RG: Well, it’s usually something random like on the playground with the kids talking to another mother. They ask what I do and I say I am a documentarian and filming about Mushrooms. They get this look on their face that they are just horrified that we shouldn’t be talking about mushrooms at the playground. Then I explain further in detail for a few minutes that mushrooms can eat plastics and fight world hunger and their eyes start to glow. Then, I inevitably dig out one of my stickers. It’s a topic that is borderline controversial. There are people out there that are haters and this is a subject that is often chosen to hate. There are responses from those haters and also from supporters. On my last Indiegogo campaign this past Summer, I had people anonymously attacking me saying that maybe I should be putting more effort into this and that if I have as much information as I say I do that I can just put something together, anything together. I’ve also had people attacking me personally about this topic, attacking the way I look, my southern accent, and any number of things. People have been attacking me and my point of view on mushrooms as if I created these things, but really I am just a messenger trying to find the best format for disseminating this. There are always haters against the greatest ideas. So I take it as a compliment and a good sign as well.

FF: Do you think one of the main barriers causing confusion is that when you say mushrooms somebody automatically interprets that as psychedelic mushrooms right off the bat?

RG: Yeah, people do think psychedelic right of the bat. But I can really swipe people pretty easily. They first look at me like I am insane and then I tell them information, and I’m very passionate, so they get excited too. Other people say, “Don’t tell people about your idea; they are going to take your idea.” But I wonder is this really a competition? I think more people should be making documentaries and I want to just disseminate this information. I want to get this documentary into as many festivals as possible. The money I would raise would go towards these festivals. I also plan to write a book including all of the amazing interviews I have gathered, with every single word included. I don’t want to leave anything out. And there is independent music that is going to be included in the documentary which I would like to compensate those people who have contributed.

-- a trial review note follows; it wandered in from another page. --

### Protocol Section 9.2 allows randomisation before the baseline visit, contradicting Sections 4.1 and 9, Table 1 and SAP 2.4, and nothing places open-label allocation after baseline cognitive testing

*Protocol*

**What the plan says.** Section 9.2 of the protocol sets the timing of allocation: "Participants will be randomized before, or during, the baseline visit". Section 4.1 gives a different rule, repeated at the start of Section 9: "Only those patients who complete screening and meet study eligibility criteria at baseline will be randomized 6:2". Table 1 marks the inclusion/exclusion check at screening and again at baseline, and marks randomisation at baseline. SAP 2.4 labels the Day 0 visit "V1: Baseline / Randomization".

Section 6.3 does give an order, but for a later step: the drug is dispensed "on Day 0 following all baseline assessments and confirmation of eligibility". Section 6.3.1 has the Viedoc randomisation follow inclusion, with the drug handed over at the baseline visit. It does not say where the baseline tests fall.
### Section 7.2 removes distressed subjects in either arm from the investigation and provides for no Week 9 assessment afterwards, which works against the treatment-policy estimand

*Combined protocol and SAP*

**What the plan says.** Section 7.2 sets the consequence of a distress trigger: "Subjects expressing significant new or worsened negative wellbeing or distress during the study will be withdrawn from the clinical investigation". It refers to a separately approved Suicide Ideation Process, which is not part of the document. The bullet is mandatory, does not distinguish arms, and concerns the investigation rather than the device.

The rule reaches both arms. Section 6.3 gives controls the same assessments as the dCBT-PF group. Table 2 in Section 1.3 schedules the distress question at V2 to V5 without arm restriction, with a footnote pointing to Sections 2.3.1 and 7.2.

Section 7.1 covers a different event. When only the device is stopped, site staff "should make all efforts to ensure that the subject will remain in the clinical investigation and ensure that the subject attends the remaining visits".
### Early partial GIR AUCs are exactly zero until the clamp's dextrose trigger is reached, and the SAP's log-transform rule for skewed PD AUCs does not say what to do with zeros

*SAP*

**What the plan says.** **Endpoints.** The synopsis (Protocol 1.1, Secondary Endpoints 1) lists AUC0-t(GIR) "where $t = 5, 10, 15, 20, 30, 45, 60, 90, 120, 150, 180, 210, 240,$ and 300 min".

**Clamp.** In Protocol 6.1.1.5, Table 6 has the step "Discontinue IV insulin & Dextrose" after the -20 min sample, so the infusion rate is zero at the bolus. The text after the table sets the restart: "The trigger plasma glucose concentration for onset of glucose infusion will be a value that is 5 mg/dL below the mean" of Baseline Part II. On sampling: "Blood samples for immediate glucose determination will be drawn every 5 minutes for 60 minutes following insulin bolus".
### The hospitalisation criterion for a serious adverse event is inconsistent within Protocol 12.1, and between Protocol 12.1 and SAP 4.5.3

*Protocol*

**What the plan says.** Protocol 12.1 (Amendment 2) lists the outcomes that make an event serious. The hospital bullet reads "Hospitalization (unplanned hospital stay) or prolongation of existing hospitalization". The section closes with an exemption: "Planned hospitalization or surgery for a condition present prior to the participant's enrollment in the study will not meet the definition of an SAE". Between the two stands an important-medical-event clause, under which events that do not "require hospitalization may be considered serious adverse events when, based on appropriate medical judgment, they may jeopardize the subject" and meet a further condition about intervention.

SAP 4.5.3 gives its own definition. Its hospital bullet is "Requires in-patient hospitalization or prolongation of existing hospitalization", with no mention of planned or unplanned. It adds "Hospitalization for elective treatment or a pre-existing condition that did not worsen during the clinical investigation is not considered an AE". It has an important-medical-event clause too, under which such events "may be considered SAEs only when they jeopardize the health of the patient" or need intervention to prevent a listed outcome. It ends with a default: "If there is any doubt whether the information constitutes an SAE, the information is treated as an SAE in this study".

FF: When do you plan to have the documentary finished by?

RG: I would really like it to be done by this summer although I feel like there are so many more people I want to connect with that I wont be able to meet with until this summer that it may be better to release this in segments.

There are a sundry of festivals I haven’t even gone to, like the Radical Mycology Convergence and the Morel and Music Festival in the Spring. Speaking of that: I was supposed to go to the Morel Festival last Spring, but while I was working on another documentary about the desertification of our planet, I got stuck down on my desert land near Big Bend National Park. Both of my vans broke down, and I thought, well I’m supposed to be here for a reason. And sure enough I was there for a reason. The people I connected with during that time was vital to where I am today. Living in the San Juan mountains. Plus, it put me in a position to see what some of the locals there are doing to combat and reverse Desertification. I’m very excited about that project and will be allocating mushrooms to create and maintain healthy soil! I plant to create a desert oasis, of sorts, all with the help of the mighty mushroom!